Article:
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New laws for mongrels who operate puppy farms.

Kylie Tatti - Monday, February 23, 2015

New laws for mongrels who operate puppy farms. Fantastic news for everyone who is behind strict new laws for people who breed dogs for money in terrible conditions.

Puppy farms and intensive breeding of domestic animals will be banned under new legislation to be introduced to the Legislative Assembly on Thursday. 

The new protections for animals forced to breed for the pet market is designed to stop abuses similar to those seen in New South Wales and Victoria in recent years and follows ACT laws enacted in October 2013 which established fines of as much as $11,000 for breaches of a code of practice. 

Territory and Municipal Services Minister Shane Rattenbury said his bill was the second element of animal protections included in the governance agreement he signed with Labor to form government after the 2012 election. 

Mr Rattenbury said intensive pet breeding operations saw dogs and cats treated as “money-making machines, placing the operator’s profit above their animal’s health and welfare.”

“Life for a female dog or cat in an intensive breeding facility is unimaginable. Animals are often permanently housed in empty pens, deprived of social interaction, exercise and responsible health care for their entire lives.

In an effort to increase profits for the operators, female dogs and cats are continually impregnated and bred as often as possible, sometimes every time that they go into heat.” 

The intensive breeding of female dogs and cats will become a criminal offence in the territory with tough new penalties for anyone convicted of exploiting animals for the pet market. 

New offences, including recklessly allowing a dog or cat to breed contrary to declared standards including on frequency, are expected to be declared following advice from an expert committee.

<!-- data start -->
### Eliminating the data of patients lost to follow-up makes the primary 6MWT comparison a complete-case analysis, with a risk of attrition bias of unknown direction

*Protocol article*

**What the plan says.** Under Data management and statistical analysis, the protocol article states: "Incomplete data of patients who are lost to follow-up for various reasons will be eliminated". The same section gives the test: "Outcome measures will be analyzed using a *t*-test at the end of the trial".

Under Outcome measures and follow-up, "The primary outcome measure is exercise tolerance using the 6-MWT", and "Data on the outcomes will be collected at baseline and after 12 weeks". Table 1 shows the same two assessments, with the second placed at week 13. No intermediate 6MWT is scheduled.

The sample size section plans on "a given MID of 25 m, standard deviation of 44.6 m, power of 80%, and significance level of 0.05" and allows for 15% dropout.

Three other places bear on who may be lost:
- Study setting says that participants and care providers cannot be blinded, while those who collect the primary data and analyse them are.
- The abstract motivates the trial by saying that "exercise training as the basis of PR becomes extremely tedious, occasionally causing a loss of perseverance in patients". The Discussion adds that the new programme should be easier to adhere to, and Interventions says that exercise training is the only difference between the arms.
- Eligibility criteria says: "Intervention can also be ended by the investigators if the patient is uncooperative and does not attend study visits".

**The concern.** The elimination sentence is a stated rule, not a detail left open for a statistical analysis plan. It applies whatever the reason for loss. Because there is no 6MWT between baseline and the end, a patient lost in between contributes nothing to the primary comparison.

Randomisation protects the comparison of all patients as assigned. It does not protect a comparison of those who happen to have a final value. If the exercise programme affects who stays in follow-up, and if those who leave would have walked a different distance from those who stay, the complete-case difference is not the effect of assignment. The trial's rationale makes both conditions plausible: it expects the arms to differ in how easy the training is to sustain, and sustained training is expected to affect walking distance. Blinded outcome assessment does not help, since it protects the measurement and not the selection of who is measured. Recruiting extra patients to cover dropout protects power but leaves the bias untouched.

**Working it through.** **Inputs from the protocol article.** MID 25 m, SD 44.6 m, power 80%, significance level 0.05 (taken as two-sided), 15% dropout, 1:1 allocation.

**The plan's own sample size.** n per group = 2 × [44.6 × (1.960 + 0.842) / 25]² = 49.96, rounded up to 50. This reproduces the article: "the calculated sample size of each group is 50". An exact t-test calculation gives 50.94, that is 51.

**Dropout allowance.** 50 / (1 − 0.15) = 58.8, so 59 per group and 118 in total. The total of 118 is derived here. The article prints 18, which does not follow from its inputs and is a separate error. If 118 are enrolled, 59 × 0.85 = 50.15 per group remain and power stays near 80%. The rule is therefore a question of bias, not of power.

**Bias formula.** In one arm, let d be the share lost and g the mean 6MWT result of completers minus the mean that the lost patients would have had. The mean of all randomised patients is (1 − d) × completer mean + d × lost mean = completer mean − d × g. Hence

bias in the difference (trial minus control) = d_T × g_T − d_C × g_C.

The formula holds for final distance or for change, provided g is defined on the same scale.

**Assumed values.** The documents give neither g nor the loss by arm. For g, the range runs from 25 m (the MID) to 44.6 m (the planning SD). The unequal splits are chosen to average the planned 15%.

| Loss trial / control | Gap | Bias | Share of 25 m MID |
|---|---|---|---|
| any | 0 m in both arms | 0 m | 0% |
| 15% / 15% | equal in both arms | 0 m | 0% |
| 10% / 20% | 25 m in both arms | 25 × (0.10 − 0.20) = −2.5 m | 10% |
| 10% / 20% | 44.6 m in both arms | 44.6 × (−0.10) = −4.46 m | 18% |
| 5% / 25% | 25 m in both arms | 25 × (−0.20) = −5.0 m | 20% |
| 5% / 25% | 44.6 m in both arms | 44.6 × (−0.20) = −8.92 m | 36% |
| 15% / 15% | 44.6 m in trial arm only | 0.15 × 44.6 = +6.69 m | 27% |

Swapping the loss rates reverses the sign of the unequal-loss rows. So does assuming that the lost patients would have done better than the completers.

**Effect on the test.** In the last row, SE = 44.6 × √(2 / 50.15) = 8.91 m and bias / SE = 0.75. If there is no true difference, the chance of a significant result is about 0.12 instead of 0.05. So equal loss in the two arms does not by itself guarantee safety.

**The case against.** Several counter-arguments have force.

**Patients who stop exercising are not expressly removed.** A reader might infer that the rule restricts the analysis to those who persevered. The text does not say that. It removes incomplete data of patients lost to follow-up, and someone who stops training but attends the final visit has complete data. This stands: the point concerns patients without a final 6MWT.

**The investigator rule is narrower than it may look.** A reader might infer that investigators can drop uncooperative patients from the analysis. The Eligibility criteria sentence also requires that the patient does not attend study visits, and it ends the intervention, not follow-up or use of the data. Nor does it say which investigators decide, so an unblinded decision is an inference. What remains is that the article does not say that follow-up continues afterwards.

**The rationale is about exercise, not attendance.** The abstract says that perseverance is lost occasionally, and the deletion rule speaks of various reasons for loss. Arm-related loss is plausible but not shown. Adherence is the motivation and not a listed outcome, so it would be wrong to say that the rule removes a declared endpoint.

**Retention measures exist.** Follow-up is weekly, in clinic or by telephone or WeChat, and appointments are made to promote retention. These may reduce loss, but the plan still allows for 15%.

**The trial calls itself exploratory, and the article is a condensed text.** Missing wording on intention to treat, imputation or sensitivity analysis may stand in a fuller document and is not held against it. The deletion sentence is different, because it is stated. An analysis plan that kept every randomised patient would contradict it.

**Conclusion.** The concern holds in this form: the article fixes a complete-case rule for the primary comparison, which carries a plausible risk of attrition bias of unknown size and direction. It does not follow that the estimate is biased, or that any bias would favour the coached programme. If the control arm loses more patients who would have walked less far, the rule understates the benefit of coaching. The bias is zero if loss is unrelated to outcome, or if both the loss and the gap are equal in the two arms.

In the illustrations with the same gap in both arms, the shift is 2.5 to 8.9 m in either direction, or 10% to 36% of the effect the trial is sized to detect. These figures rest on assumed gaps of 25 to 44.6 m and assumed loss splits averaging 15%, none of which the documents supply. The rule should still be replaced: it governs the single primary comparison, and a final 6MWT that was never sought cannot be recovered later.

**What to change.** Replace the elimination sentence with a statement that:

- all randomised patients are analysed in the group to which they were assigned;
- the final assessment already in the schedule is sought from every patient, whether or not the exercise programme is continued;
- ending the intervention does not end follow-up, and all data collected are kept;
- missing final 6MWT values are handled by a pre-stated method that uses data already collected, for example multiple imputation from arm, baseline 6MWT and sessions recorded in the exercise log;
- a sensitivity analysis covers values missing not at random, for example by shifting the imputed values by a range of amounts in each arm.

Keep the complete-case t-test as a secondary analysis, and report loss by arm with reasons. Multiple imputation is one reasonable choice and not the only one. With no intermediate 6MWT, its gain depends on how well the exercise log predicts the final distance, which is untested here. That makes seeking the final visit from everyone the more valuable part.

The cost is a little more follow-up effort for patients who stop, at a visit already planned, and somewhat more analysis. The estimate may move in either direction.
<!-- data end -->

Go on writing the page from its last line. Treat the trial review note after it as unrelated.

Mr Rattenbury said a higher offence of intentionally allowing breeding for profit or commercial gain against standards will be created. A code of practice on the breeding and selling of dogs or cats with hereditary defects will also be declared.

A new licensing scheme for dog and cat breeders will established 

“The scheme has been through extensive industry consultation to ensure that it is simple and resource-effective for breeders,” Mr Rattenbury said. 

The proposed law has the backing of the ACT RSPCA and campaigners involved in the anti-puppy farm movement Oscar’s Law. Campaigners have sought political action on intensive breeding of dogs and cats in a number of Australian jurisdictions. 

Oscar’s Law campaign founder Debra Tranter welcomed the moves. 

“It’s a great step forward for the ACT. The tougher legislation in Victoria means a lot of puppy farms are looking to relocate which is why its so good the ACT has been quick off the mark in introducing this before parliament,” she said. 

“Any new legislation is keeping the spotlight on this issue, keeping the pressure on puppy farms and making a difference.” 

After campaigning since 1993,  Ms Tranter said Australian jurisdictions were moving more quickly. She is currently lobbying the New South Wales government to ban puppy and kitten farming. 

The ACT’s first enforceable Animal Sales Code came into force in late 2013, applying to pet shops, breeders and anyone selling animals as pets. 

The code requires hygienic accommodation to meet the needs of animals and can be enforced by RSPCA officers, police and TAMS officials. Assembly to consider new ban on puppy farms and intensive animal breeding

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